Diabetes is a chronic, or lifelong, condition in which your body is unable to maintain a proper blood sugar level. Foot problems are among the most common health concerns diabetics face. Several types of diabetes exist, yet they all may cause similar changes in your feet. Prolonged elevated blood sugar levels may lead to a serious health complication known as neuropathy—a condition involving nerve damage or dysfunction. The nerves in your feet perform many important functions, and they may be particularly susceptible to diabetes-related damage.
Diabetic neuropathy can cause significant foot health problems and often affects the following foot functions:
- Position sense (proprioception): Proprioception is your ability to determine where your body parts are in space. Proprioception is dependent on you having intact position sensors. Elevated blood sugar levels can damage your position sensors, making it difficult for you to know where your feet are in relation to the ground or within your shoe. You may damage your feet or other body parts because you’re unable to properly adapt to varying terrain.
- Sensation: Most diabetics experience “pins and needles” sensations or burning in their feet and legs about one year before numbness sets in. The numbness usually begins at the ends of your toes and progresses up into your feet. Because of this numbness, you may be unable to feel if your shoe is rubbing a blister on your feet or if an object has fallen into your shoe and is causing foot damage. Diabetics who suffer foot nerve damage may also be unable to appreciate how hot his or her bath water is or how hot the sand at the beach is. Going barefoot is strongly discouraged for this reason.
- Sebum production: Your sebaceous glands produce an oily substance called sebum that helps lubricate your skin and hair. The production of sebum in your feet, and therefore the moisture level of your feet, is controlled by nerves. Your nerves will lose their ability to regulate the amount of moisture in the skin of your foot if they are damaged by prolonged elevated blood sugar levels. Nerve damage in your feet makes your skin more susceptible to cracking and rubbing from your shoe.
- Vasodilation: Vasodilation is a medical term that describes a widening of your blood vessels, due to the relaxation of the vessels’ muscular wall. Your nerves, if damaged by diabetes, may lose their ability to regulate the amount of blood flowing into your foot, which causes the mineral content of your bones to be washed away, rendering your bones weak and brittle.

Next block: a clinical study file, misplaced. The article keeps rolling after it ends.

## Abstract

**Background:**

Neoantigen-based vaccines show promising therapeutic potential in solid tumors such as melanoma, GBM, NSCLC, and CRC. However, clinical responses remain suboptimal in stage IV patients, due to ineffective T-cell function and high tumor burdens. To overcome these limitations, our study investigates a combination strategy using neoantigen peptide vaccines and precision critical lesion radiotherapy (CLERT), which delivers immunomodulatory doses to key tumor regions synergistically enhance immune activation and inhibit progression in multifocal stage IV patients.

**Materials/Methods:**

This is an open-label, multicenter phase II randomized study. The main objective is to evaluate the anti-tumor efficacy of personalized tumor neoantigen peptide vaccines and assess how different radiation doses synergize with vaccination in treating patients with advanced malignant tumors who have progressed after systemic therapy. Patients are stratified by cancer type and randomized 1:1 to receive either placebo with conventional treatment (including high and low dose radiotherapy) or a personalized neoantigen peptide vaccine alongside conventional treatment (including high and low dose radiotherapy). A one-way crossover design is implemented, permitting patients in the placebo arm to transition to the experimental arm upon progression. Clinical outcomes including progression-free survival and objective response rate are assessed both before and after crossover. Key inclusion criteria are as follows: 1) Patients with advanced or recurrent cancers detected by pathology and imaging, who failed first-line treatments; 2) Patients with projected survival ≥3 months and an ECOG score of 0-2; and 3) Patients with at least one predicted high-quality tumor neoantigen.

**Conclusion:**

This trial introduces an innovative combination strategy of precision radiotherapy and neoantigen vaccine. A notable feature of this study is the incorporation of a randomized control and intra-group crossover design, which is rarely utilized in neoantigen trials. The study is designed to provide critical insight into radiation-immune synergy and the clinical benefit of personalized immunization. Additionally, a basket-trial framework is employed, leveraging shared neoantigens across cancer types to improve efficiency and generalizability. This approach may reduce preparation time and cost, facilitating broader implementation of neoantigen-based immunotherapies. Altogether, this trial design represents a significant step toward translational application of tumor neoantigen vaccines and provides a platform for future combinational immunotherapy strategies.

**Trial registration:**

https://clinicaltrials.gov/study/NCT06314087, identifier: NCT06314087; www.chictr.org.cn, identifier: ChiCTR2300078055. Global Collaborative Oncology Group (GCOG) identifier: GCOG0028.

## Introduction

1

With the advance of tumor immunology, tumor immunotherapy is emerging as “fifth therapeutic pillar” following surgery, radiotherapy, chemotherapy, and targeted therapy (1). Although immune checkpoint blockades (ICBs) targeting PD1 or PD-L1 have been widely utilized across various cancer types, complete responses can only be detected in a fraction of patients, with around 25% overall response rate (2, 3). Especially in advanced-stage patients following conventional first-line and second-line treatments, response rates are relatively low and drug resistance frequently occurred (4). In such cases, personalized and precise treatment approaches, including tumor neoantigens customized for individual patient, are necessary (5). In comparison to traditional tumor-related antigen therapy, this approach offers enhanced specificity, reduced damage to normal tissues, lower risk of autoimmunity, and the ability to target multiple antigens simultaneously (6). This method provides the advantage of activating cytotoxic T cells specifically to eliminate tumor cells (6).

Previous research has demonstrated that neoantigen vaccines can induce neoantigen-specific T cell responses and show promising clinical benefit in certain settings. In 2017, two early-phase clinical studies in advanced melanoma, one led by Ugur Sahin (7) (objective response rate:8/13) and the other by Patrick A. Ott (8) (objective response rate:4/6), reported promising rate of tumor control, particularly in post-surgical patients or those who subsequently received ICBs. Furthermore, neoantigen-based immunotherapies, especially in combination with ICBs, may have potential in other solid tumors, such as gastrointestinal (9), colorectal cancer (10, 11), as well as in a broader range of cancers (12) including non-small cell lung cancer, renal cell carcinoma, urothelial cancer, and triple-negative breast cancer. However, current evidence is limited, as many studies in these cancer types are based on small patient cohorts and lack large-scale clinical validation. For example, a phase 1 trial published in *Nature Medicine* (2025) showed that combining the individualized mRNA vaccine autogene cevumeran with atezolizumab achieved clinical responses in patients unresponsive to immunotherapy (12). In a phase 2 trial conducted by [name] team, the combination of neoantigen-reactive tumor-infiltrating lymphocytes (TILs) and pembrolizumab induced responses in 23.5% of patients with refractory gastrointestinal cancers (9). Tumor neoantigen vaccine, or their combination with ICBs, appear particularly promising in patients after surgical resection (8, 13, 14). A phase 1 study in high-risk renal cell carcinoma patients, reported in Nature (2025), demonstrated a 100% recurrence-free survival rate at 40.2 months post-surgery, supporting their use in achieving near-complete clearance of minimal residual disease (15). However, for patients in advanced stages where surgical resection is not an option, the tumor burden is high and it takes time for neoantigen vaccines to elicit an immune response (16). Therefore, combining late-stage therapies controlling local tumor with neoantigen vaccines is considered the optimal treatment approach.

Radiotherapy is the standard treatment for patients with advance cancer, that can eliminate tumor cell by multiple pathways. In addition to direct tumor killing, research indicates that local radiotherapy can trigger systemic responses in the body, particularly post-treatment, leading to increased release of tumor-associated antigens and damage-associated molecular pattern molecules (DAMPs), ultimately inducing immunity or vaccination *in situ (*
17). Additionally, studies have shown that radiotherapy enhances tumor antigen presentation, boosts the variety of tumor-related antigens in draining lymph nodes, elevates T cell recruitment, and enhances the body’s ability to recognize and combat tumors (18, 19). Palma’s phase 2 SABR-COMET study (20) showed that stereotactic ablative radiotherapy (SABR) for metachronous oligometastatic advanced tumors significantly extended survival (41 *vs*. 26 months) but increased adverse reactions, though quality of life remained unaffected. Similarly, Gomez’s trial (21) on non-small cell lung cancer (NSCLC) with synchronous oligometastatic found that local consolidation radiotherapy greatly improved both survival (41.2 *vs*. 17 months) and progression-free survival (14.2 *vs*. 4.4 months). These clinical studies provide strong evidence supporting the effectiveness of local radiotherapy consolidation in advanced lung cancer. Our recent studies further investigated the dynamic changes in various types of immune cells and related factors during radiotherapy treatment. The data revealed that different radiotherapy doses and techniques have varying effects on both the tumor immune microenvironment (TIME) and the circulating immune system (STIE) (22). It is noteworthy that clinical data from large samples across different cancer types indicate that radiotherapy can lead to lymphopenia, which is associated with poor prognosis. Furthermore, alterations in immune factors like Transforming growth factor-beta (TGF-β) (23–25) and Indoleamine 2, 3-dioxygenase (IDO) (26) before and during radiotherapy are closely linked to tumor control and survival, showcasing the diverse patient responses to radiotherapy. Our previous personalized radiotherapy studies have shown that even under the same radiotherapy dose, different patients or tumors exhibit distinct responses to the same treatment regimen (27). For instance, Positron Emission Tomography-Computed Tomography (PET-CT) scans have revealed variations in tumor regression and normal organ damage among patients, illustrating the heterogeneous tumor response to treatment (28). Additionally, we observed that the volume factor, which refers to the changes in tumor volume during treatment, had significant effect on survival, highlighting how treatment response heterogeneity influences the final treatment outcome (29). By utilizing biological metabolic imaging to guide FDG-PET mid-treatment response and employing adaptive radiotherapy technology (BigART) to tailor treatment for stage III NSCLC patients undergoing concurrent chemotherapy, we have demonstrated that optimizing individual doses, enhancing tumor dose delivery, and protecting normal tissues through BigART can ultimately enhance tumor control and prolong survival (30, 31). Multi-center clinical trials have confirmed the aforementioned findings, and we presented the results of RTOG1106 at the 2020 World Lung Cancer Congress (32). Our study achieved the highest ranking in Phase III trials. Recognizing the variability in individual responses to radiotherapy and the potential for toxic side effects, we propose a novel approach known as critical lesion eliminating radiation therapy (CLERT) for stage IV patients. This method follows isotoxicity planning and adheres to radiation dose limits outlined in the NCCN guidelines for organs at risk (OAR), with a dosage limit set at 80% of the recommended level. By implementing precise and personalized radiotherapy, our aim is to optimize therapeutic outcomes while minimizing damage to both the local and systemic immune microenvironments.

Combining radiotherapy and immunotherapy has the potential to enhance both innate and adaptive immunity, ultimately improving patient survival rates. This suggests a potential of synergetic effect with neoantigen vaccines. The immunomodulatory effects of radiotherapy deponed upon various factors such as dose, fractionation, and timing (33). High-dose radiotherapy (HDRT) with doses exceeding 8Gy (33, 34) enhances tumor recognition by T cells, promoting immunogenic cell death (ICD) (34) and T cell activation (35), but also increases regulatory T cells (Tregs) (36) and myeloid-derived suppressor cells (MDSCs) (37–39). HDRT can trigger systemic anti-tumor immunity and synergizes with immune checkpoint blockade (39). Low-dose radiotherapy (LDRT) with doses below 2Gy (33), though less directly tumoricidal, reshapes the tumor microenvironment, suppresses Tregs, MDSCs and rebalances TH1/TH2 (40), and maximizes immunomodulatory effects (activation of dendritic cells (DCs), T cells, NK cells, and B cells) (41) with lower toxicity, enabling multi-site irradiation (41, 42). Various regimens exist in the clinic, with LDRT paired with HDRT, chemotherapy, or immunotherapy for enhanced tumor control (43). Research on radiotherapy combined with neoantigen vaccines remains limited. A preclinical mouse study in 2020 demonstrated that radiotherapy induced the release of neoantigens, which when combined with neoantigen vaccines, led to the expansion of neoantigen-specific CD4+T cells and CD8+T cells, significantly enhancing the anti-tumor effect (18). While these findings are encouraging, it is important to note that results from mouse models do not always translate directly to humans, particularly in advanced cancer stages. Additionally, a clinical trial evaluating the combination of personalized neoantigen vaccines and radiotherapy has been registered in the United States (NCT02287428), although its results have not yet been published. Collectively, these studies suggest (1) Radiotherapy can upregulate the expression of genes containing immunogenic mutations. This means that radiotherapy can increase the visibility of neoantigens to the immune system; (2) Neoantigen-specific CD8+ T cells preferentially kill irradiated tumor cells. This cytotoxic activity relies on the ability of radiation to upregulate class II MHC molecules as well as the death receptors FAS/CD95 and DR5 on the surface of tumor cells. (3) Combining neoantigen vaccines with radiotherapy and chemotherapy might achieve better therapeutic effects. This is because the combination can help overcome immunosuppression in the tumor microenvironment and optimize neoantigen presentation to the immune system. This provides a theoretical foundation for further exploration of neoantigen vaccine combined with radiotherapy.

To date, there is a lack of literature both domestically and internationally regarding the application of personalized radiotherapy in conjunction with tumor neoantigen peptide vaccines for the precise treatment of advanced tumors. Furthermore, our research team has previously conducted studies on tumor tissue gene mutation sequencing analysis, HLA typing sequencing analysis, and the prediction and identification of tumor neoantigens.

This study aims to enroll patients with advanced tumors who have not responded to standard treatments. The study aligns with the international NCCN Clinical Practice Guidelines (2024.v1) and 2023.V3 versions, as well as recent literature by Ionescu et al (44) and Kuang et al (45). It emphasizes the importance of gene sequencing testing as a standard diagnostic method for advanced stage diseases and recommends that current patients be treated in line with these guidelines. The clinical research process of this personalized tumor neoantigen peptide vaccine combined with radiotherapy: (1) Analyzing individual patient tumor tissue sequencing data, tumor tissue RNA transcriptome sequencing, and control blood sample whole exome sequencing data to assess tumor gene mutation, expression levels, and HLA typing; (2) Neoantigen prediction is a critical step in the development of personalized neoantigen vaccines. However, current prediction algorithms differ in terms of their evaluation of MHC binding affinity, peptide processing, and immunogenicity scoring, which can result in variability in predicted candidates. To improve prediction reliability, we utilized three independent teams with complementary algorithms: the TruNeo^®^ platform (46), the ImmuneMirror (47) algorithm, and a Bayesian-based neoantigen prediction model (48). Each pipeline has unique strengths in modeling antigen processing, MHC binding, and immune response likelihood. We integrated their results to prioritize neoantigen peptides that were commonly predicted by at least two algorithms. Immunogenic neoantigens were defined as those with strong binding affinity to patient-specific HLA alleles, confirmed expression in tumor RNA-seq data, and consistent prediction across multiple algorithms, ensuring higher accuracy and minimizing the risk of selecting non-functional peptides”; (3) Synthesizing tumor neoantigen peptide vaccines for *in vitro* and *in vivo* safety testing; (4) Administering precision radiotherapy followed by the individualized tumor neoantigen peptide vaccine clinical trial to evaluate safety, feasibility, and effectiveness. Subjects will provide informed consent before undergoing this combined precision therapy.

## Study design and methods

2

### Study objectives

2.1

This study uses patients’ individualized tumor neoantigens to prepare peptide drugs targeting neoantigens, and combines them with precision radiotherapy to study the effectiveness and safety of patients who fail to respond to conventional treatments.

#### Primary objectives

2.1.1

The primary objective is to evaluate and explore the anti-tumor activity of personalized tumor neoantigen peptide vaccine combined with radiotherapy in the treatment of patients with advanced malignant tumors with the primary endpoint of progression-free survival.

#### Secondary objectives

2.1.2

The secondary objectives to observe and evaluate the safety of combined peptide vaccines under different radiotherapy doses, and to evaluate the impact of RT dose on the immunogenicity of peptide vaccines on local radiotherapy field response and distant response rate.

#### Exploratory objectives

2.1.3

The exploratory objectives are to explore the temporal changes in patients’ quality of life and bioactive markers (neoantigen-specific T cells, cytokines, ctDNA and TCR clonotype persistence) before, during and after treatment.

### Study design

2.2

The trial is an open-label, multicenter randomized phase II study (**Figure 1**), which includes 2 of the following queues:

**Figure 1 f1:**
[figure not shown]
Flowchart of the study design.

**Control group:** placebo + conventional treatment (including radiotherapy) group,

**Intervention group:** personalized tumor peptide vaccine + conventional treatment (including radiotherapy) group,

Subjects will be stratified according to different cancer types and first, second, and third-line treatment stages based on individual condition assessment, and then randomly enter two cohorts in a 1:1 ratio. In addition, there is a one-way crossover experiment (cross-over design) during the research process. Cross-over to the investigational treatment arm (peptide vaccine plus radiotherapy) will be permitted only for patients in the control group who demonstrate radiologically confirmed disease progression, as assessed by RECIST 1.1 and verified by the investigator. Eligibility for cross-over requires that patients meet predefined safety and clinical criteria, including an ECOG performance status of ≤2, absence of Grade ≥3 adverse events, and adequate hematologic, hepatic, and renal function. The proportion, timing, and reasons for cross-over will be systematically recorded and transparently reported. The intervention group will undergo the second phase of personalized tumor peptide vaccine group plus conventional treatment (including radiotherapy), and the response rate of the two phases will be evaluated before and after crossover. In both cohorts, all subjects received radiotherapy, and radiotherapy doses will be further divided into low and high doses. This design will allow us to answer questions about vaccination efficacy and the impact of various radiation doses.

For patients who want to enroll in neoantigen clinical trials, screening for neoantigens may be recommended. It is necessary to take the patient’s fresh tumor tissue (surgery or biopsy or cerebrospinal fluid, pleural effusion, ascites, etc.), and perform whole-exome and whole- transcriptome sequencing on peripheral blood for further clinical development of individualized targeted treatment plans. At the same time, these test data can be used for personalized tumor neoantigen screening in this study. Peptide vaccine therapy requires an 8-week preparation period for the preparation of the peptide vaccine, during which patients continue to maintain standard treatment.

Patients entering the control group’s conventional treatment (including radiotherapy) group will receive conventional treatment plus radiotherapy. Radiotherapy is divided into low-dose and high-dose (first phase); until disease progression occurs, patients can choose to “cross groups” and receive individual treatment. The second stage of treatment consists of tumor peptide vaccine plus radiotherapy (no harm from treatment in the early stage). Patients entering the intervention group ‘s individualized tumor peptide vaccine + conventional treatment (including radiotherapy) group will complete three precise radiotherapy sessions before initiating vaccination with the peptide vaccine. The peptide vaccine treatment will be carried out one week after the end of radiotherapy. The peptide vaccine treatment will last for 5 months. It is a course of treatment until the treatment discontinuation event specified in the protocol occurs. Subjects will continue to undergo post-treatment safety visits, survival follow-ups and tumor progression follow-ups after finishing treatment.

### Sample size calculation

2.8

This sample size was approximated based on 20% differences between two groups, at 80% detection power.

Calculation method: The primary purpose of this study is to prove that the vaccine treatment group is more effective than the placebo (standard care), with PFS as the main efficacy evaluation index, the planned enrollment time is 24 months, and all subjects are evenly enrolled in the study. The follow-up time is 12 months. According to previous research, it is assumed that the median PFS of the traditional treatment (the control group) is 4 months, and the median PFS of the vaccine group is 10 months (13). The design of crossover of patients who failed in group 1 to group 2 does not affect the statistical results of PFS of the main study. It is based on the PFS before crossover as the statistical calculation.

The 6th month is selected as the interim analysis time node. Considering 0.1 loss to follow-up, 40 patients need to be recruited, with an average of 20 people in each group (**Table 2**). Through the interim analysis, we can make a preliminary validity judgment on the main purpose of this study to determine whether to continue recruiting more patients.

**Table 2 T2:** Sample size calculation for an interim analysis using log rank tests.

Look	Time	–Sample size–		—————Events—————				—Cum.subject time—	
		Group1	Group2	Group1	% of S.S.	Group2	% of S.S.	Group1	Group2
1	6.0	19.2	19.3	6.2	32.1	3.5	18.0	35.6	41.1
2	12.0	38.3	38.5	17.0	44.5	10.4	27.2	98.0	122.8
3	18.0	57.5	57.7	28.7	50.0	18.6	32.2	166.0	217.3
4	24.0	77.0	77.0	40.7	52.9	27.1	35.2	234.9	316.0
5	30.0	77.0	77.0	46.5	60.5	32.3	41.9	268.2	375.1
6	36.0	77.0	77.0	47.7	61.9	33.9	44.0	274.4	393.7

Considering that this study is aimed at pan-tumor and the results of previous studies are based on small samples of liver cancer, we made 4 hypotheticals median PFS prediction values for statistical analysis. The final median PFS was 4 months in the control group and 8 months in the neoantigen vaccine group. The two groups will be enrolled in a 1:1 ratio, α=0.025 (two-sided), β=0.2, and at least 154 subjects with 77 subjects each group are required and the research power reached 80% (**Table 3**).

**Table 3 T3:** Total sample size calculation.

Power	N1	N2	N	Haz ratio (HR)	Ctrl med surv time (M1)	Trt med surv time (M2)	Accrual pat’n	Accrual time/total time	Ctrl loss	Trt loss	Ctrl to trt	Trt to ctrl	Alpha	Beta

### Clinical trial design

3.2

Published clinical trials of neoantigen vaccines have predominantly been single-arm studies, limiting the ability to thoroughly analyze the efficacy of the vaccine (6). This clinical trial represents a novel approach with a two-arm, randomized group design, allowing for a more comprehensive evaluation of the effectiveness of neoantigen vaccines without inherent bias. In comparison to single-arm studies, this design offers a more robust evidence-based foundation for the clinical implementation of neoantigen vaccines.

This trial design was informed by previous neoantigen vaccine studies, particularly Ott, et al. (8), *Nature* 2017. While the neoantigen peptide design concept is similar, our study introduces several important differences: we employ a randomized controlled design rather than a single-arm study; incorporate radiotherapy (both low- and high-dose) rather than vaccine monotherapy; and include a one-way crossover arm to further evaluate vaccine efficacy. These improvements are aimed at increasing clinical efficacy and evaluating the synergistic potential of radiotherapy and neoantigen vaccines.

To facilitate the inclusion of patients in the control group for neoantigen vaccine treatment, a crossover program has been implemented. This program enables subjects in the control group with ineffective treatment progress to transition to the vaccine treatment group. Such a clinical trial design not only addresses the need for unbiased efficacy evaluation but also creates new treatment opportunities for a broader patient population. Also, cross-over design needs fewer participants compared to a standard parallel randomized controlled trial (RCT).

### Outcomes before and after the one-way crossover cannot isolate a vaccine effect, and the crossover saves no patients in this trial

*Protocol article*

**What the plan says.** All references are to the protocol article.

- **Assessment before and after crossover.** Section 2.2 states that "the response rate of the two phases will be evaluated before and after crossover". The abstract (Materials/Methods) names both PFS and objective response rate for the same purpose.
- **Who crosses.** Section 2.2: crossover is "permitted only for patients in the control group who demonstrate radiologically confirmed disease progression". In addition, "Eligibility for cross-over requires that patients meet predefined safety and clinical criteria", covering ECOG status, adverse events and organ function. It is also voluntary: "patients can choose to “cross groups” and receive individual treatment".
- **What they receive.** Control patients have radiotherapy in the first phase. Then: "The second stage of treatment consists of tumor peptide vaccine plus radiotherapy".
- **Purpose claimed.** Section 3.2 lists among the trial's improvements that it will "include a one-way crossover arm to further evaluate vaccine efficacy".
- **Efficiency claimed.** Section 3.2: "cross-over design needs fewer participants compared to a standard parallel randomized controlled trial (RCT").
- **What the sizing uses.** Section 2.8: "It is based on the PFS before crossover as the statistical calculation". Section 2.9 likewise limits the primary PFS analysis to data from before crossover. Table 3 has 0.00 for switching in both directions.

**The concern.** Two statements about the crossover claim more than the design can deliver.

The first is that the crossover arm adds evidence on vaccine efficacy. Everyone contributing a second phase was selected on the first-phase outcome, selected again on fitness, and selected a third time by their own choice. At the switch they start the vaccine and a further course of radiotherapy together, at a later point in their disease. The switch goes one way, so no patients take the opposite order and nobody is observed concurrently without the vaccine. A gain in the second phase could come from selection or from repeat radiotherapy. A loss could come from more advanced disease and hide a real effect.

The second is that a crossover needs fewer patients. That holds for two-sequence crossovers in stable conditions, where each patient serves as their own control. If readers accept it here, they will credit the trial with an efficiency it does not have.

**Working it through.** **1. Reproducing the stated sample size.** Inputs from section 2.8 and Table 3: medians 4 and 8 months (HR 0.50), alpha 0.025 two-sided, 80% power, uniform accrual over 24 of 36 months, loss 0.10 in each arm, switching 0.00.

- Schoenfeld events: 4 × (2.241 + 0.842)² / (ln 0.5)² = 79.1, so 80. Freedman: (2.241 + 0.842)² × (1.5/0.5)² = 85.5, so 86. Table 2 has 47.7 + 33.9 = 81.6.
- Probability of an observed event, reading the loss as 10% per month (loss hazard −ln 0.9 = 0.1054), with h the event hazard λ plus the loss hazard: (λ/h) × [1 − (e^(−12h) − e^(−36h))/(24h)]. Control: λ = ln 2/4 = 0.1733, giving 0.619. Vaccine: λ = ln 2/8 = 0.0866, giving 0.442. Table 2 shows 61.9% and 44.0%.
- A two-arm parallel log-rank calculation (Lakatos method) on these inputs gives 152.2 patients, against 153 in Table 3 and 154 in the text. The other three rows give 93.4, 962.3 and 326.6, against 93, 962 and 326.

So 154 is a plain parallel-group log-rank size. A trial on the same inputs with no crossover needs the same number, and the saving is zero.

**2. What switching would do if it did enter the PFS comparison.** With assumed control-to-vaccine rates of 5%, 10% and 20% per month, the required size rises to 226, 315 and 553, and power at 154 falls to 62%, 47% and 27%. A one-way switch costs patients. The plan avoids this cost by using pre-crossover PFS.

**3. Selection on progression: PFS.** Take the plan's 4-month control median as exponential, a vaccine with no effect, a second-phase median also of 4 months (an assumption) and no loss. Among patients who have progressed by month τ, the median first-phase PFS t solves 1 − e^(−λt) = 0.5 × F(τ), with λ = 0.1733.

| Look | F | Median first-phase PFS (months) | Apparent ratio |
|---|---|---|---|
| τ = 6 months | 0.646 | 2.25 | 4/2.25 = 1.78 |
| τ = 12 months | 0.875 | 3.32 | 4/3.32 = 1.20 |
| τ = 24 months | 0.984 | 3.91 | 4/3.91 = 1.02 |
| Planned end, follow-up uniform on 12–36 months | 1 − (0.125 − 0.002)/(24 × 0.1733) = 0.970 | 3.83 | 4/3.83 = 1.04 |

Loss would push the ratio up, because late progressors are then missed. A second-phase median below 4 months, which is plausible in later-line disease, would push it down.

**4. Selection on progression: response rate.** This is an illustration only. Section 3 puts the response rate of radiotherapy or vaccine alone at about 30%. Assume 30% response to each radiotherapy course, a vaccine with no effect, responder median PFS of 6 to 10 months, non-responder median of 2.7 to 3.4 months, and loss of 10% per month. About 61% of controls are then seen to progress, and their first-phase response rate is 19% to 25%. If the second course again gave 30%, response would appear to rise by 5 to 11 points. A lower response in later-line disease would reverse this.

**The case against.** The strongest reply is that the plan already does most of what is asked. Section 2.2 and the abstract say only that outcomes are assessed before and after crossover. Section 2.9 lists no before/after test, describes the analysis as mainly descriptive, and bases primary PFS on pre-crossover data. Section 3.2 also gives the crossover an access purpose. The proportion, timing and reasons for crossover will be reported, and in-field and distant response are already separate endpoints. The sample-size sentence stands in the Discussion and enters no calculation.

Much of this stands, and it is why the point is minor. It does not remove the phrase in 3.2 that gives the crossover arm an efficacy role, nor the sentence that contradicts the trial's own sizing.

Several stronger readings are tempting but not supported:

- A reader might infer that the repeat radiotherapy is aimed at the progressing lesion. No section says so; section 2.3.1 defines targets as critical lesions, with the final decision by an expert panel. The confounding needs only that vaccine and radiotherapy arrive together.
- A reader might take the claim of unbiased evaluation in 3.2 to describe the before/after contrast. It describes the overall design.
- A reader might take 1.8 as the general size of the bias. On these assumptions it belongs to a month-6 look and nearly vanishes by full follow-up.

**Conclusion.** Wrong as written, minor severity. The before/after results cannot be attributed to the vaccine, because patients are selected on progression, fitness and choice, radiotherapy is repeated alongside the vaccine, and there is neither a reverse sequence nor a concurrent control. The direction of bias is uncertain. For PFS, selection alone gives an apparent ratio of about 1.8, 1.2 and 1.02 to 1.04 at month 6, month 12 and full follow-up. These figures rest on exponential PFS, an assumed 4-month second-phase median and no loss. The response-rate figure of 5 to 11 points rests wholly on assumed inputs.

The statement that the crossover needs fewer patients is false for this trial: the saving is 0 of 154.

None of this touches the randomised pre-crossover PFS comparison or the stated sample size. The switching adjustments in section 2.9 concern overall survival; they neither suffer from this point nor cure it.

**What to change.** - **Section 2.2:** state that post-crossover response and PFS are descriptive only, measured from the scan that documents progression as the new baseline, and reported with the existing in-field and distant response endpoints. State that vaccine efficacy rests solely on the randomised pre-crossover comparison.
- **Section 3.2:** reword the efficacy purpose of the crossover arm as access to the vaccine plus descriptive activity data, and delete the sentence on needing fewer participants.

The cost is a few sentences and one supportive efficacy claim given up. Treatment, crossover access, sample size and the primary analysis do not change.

- Intrinsic foot muscle weakness: Your intrinsic foot muscles are the muscles that are located within your foot and do not cross your ankle joint. Optimal stimulation of your feet’s nerves is lost when these nerves are damaged, causing your toes to contract. This is also a serious problem because the force of your body weight is now concentrated on the ball of your foot, which you are unable to feel. Over time, the forces on this part of your foot may cause skin breakdown and ulceration. Ulcers are among the leading causes of hospital admissions, intravenous antibiotic use, and amputations in diabetics.
Causes and Symptoms
Certain factors may increase your likelihood of developing diabetes, including:
- Excessive body weight
- Sedentary lifestyle
- A family history of this condition
- Elevated blood pressure
Common signs and symptoms associated with diabetes include:
- Extremity sores that are slow to heal
- Increased thirst, hunger, and urination
- Weight loss
- Vision changes
- Frequent infections
Neuropathy is the most significant problem associated with diabetic feet, although immune deficiency, decreased circulation, and other problems may also accompany this health problem.
Diabetic individuals are particularly susceptible to fungal and yeast infections of the feet, especially the toenails. Important signs of infection include:
- Foul odor
- Pain (although pain is not a reliable indicator in diabetics)
Numerous treatment methods may be helpful in controlling your diabetes and reducing your chances of developing diabetic neuropathy.
Controlling your high blood sugar levels is the most important factor in reducing your chances of diabetic neuropathy, and it is up to you and your primary caregiver. Long-term tests such as Hemoglobin A1c or Fructosamine will help determine how well-controlled your sugars have been and allow you to rate the effectiveness of whatever protocol you are following to keep your blood sugar levels in check.
Examine your feet every day, especially the underside of your feet and between your toes. Have a family member or caregiver examine your feet if you have poor vision. Note any blisters, cracks, redness, swelling, or other signs and report them to your doctor as soon as possible.
Avoid walking barefoot, even in your own house. Certain objects may become embedded in your feet, including sewing needles, and you may not experience a sensation of pain. Also avoid applying lotion between your toes, as this can increase your likelihood of infection, particularly from fungus (athlete’s foot).
Choose appropriate shoes. Tight-fitting shoes are one of the most common causes of blisters and ulcers in diabetics. Diabetes who are covered by Medicare are entitled to one free pair of shoes per year and three free inserts made of a material called plastizote, which helps protect your numb feet.
Setting and maintaining regular examinations are another important treatment measure for diabetics. Periodic reduction of long, thick toenails greatly reduces your chances of ingrown toenails and subsequent infection. Proper nutrition and weight loss are also encouraged as part of an overall well-being program for diabetics.
In his 18 years as a podiatrist, Dr. Ray McClanahan has learned that most foot problems can be corr...